My NASPA experience was really rounded out with our annual Florida State University reception. There were well over 100 individuals who, in some way, have been a part of the Florida State LifeNet. Seeing the breadth of experiences and knowledge in that one room was incredible. As I approach graduation, I can honestly say my experience at Florida State has been one of the most beneficial experiences of my life and I cannot wait to see where my colleagues and myself end up.

Posted on April 23, 2014 .

Experiencing FRAS for the First Time... Again

Advising a student conference

By Lisa Gilbert

Christine (then a fellow RA) and I picking up FRAS supplies for my first FRAS conference

Christine (then a fellow RA) and I picking up FRAS supplies for my first FRAS conference

My junior year of college I received a character-themed packet of pure gold. It contained nearly everything I would need to know in order to write a resume, a personal statement, a cover letter - the core of what I would need to apply to graduate school or a job in student affairs. Spelled out in a thirteen page document was the beginning of a career choice, one that offered the opportunity to help people and facilitate change that would matter.

Two years later I'm a three-time FRAS veteran and a first year graduate student studying student affairs.

My junior year of college I attended FRAS, the Florida Resident Assistant Seminar. FRAS is a two day student conference seeking to provide an opportunity for RAs from across the state to share ideas and to learn from one another. Usually anywhere from 20-30 schools are in attendance, resulting in over a hundred eager and energetic RAs seeking knowledge from their peers and professionals. RAs learn new programming ideas to bring back to their residence halls, methods of coping with the stress of their jobs, ways to sell their skills in job interviews, and gain insight on issues such as diversity and social justice.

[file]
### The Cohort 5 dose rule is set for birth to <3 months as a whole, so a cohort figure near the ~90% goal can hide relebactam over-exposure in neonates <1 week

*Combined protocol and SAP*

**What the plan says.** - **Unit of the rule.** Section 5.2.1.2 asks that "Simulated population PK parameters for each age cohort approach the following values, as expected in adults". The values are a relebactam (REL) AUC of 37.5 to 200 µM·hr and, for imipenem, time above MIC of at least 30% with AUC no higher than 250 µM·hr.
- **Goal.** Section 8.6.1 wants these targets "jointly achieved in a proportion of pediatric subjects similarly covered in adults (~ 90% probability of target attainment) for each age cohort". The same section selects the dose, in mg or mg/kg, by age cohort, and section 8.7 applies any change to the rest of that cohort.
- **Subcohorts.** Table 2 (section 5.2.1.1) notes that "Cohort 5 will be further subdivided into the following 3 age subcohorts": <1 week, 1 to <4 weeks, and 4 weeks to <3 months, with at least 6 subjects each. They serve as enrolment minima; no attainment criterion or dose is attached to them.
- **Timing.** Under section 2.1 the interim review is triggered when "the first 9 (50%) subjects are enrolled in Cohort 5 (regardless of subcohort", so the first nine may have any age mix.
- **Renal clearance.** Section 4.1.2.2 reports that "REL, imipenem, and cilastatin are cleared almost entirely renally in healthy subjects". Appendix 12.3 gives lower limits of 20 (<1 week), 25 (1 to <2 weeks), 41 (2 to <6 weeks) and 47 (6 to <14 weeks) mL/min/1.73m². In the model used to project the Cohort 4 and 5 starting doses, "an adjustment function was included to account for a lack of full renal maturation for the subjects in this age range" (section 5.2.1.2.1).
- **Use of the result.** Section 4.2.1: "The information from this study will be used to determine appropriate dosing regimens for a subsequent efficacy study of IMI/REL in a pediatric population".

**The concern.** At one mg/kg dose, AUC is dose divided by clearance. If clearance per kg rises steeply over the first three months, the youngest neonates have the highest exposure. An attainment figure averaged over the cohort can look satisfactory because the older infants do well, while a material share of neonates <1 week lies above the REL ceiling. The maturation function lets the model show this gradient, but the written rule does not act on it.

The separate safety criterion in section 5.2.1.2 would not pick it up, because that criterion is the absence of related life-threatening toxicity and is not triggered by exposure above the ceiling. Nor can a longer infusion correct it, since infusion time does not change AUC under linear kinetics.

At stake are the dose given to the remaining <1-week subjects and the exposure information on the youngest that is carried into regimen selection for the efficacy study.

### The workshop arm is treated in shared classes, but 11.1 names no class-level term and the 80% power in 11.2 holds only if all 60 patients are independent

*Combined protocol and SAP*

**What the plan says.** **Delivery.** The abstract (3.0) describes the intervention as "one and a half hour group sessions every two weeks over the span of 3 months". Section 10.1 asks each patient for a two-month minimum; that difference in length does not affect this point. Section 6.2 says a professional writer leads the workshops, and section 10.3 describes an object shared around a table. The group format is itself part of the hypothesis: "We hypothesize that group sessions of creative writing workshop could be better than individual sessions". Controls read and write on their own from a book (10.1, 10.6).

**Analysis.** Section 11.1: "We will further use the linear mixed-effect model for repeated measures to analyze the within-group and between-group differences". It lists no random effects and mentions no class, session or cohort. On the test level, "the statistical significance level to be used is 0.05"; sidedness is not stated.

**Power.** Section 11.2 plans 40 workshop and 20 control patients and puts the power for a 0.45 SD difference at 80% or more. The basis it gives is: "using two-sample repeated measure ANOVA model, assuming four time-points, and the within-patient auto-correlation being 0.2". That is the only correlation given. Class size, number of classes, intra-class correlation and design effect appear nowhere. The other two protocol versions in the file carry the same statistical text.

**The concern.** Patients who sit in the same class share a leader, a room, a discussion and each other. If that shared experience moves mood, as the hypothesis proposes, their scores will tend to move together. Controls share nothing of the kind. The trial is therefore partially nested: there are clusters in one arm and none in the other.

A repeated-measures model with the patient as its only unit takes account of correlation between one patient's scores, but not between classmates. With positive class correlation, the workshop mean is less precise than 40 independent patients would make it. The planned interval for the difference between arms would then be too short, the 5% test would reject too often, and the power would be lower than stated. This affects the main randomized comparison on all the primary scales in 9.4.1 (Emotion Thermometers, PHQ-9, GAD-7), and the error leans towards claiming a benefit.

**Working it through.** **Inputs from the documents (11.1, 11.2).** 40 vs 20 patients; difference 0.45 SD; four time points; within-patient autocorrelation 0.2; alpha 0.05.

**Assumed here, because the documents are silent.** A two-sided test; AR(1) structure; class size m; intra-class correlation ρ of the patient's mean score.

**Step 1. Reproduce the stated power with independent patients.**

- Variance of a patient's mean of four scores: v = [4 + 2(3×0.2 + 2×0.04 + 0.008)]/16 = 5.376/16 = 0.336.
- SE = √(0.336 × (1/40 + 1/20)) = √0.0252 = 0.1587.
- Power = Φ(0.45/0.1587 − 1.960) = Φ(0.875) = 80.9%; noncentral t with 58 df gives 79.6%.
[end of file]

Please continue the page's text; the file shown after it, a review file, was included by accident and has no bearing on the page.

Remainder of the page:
This year I was given the opportunity to advise Florida State's FRAS delegation alongside a Residence Coordinator. We embarked on a four month long adventure that involved crafting, philanthropy collection, learning chants and working on presentation submissions. I was able to watch my students go from having no understanding of all that FRAS would encompass to seeing them bouncing in their seats with excitement en route to Gainesville for the conference.

The proud FSU RAs and advisors after the awards ceremony

The proud FSU RAs and advisors after the awards ceremony

Throughout the course of the weekend I saw my students connect with individuals from other institutions, forming friendships they may not have otherwise had the opportunity to create. They attended conference sessions that further opened their eyes to the world of Residence Life, learning about the differences in policy and job expectations between institutions. They demonstrated school pride with utmost class, representing their university well all weekend. Our delegation networked with professionals from across the state, making connections that will benefit them later in life. Over the course of that two day conference, I saw my students grow exponentially. And while I was trying to guide them towards a place of growth, I realized that I had grown, too.